Earth Imaging Journal: Remote Sensing, Satellite Images, Satellite Imagery
Breaking News
ICIMOD and Radiant.Earth Establish Strategic Cooperation to Advance Earth Observation Applications and SDG Progress
KATHMANDU, Nepal and WASHINGTON - The International Centre for...
International LiDAR Mapping Forum 2018 Conference Program Announced & Registration Open
(Portland, ME) - The organizers of International LiDAR Mapping...
Peruvian Government: “Satellite investment recovered after first year of operations”
Lima, 07/12/2017 – PerúSAT-1 has completed its first year...
Esri Publishes a Textbook on How to Use ArcGIS Pro
Redlands, California—Esri, the global leader in spatial analytics, today...
PlanetObserver Presents New PlanetSAT Updates Imagery Basemap of the United States and Mexico
Clermont-Ferrand, France – The French company PlanetObserver, specialized in...

The Tetracam HawkEye is a low-speed, short-endurance UAS tailored to the needs of farmers and agronomists managing relatively small—one square mile or less—plots of land. The HawkEye can carry any of the family of lightweight Tetracam Agricultural Digital Cameras to capture complete aerial panoramas of a section of farmland or forest.

Oregon State University (OSU) researchers believe unmanned aircraft systems (UASs) could help farmers better manage resources in the field, lowering their costs while increasing yield of high-value crops.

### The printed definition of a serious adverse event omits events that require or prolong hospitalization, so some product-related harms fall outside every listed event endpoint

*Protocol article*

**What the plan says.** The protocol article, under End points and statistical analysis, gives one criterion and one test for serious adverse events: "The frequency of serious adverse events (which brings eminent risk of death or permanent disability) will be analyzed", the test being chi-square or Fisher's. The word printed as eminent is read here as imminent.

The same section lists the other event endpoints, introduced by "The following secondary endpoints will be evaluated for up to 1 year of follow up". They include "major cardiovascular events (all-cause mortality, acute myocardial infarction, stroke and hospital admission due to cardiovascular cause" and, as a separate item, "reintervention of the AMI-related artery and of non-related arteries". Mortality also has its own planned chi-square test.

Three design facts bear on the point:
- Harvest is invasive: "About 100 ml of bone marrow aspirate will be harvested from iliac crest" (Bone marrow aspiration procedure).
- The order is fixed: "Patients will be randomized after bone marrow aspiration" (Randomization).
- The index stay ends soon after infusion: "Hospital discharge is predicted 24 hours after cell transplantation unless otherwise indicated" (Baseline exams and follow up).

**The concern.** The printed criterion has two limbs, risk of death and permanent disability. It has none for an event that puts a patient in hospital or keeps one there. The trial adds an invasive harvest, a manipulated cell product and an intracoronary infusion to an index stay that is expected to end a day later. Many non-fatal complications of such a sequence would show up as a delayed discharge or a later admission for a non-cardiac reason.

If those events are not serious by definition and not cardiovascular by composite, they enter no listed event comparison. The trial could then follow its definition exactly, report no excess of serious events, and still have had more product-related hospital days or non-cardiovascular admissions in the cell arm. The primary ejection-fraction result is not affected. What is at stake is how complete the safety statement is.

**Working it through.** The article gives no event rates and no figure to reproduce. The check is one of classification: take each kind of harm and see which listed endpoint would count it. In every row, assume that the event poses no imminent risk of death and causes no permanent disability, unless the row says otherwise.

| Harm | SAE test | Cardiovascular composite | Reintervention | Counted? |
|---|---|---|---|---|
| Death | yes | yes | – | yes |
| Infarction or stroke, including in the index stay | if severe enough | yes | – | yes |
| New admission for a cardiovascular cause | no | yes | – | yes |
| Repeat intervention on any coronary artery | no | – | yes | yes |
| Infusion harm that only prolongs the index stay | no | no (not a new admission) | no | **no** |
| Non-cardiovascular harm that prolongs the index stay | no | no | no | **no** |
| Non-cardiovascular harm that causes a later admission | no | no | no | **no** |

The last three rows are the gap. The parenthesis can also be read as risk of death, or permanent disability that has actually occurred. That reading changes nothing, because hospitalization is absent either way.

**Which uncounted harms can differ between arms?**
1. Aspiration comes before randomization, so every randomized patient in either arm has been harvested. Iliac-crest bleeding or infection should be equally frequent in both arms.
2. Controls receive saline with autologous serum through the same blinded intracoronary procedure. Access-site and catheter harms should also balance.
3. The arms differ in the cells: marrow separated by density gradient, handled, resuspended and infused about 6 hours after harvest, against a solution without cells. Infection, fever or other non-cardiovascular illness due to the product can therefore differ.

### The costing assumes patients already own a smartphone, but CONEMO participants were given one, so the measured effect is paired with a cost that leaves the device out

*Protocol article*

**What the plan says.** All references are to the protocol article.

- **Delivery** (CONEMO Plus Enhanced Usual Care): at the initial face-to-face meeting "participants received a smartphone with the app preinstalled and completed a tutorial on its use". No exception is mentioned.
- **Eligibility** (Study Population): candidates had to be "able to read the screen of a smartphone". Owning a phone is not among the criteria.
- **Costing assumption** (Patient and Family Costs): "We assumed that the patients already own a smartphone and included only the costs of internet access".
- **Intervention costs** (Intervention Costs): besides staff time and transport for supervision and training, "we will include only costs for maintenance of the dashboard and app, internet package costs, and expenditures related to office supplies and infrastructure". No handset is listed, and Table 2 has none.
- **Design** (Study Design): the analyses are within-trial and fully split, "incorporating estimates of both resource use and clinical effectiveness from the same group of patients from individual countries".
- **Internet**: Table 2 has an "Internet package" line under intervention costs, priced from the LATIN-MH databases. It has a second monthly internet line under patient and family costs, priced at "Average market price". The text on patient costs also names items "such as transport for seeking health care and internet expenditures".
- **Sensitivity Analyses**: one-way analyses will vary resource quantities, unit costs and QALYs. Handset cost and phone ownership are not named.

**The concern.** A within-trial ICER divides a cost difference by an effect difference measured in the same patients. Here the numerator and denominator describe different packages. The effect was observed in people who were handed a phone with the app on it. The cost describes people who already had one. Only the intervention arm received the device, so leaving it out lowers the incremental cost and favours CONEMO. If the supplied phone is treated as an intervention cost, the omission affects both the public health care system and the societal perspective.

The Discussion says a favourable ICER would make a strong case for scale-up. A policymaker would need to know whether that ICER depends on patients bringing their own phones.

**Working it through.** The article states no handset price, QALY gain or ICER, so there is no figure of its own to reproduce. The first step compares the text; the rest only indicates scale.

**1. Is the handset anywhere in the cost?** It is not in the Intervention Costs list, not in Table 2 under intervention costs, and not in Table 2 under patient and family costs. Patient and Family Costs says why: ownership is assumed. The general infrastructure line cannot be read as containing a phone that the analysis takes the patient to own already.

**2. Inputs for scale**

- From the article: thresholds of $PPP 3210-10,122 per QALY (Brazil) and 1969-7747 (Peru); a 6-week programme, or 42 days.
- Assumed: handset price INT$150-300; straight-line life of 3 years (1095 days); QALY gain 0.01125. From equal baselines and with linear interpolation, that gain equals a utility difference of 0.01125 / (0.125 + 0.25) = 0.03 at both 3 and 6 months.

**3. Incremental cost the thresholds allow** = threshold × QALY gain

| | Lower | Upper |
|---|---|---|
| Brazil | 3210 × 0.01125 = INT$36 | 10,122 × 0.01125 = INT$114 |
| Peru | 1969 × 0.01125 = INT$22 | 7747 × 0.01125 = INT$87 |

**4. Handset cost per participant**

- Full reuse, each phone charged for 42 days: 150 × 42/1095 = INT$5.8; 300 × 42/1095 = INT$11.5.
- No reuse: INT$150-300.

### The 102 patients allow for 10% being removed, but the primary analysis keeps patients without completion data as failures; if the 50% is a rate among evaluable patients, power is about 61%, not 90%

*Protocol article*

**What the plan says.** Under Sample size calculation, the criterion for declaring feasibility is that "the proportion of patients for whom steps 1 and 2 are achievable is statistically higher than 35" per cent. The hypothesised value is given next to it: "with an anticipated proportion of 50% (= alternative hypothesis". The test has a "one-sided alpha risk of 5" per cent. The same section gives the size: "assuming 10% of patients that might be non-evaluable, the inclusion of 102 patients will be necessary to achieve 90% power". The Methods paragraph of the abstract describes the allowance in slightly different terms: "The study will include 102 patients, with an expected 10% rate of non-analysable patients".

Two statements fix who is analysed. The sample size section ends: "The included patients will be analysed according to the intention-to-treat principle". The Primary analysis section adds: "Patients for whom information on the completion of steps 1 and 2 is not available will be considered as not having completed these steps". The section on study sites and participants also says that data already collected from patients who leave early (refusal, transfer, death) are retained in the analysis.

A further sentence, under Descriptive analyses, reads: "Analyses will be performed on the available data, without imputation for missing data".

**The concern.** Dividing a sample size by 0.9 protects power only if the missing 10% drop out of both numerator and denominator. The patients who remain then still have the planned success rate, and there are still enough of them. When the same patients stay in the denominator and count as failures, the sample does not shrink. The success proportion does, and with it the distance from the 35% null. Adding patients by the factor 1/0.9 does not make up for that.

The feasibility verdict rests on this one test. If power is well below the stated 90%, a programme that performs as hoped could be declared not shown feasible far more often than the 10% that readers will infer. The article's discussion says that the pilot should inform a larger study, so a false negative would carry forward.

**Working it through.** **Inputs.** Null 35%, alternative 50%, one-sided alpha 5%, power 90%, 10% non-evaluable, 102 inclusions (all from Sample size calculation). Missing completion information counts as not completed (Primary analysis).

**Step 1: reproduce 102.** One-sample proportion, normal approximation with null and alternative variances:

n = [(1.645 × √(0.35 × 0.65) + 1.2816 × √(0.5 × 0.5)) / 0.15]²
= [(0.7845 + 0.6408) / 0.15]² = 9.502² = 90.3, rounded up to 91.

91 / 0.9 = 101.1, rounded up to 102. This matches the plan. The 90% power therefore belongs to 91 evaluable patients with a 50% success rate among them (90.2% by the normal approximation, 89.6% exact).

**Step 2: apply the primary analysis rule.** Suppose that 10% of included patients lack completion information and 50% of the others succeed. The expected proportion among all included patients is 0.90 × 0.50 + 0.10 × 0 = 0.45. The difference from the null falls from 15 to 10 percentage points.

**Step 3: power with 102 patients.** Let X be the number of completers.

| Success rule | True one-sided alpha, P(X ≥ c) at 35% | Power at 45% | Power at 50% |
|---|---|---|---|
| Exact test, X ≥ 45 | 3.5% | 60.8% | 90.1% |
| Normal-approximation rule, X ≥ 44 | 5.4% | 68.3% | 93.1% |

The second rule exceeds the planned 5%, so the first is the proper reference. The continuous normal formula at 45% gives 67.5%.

The university is leasing two small UASs from Boeing Co. to fly over 50 acres of potato fields at the Hermiston Agricultural Research and Extension Center as well as 1,000 acres at a private farm west of Boardman.

Equipped with cameras capable of zooming in on a single plant leaf, the suitcase-sized aircraft will take photographs from above that project leaders hope can detect whether plants are getting enough water and fertilizer. If successful, the information will let growers react more quickly to problems they might not identify right away with the naked eye.

According to Hermiston Station Director Phil Hamm, researchers will artificially stress different sections in the potato field to test if the cameras are effective at monitoring crop health. Early detection of stresses mean farmers can take quick action to repair the damage.

Boeing Research & Technology approached OSU last fall about working on opportunities for the aircraft. The Federal Aviation Administration recently approved flying the vehicles up to 400 feet in altitude, though Hamm said they can cruise low enough to identify even a single insect.

In Hermiston, TetraCam’s eight-pound HawkEye will fly over the research station. It has a maximum flight time of 30 minutes, and is held in the air by a parachute. A second delta-winged aircraft, called the Unicorn, will fly over Boardman. Launched into the air by a bungee cord that acts as a slingshot, the vehicle weighs six pounds and has a wingspan of about six feet.

Both aircraft include cameras able to measure different wavelengths of light, such as infrared. Infrared is reflected strongly by healthy plants, but less so by unhealthy plants, which could indicate to growers where certain crops in the field may be underwatered or underfertilized.

Image courtesy of Tetracam.

Read the full story.

Comments are closed.